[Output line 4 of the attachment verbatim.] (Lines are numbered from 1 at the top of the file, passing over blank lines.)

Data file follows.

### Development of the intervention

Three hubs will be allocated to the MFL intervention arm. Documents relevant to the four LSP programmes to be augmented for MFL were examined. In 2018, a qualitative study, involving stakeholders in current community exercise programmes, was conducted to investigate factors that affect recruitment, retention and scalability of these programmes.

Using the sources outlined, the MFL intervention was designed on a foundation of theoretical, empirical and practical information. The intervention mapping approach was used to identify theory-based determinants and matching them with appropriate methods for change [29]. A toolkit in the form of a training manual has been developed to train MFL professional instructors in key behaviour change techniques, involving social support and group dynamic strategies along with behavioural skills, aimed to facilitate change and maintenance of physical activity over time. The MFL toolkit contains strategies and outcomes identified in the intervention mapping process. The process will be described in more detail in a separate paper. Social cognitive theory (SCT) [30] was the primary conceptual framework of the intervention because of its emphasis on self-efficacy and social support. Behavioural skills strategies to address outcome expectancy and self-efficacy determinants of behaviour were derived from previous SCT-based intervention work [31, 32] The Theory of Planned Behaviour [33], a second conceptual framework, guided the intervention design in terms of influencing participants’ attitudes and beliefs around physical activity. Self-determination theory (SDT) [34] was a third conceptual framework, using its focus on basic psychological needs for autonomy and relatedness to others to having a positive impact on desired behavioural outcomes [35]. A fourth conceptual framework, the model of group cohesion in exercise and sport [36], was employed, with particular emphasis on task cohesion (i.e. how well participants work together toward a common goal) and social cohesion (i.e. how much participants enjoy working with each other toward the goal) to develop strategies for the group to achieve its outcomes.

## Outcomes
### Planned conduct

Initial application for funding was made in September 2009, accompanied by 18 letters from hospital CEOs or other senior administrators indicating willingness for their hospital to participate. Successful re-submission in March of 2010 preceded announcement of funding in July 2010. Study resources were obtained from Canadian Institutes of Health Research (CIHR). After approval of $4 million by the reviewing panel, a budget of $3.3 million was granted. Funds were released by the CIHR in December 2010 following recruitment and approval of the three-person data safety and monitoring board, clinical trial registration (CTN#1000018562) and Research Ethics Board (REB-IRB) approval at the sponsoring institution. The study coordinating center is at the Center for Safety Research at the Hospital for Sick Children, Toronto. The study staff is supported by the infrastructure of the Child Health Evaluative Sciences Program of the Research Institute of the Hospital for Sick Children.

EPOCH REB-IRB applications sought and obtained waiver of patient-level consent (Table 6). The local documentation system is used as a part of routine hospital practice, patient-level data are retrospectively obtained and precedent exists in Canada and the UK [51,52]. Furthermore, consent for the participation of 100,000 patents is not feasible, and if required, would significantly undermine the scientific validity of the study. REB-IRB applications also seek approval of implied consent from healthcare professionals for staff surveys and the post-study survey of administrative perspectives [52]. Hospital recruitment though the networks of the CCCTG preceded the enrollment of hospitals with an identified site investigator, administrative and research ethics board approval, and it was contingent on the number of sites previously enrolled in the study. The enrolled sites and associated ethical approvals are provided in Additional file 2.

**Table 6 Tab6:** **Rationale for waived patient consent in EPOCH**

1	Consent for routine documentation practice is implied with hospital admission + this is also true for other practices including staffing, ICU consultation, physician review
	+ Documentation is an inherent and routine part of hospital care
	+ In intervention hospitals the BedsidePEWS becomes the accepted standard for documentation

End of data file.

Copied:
## Outcomes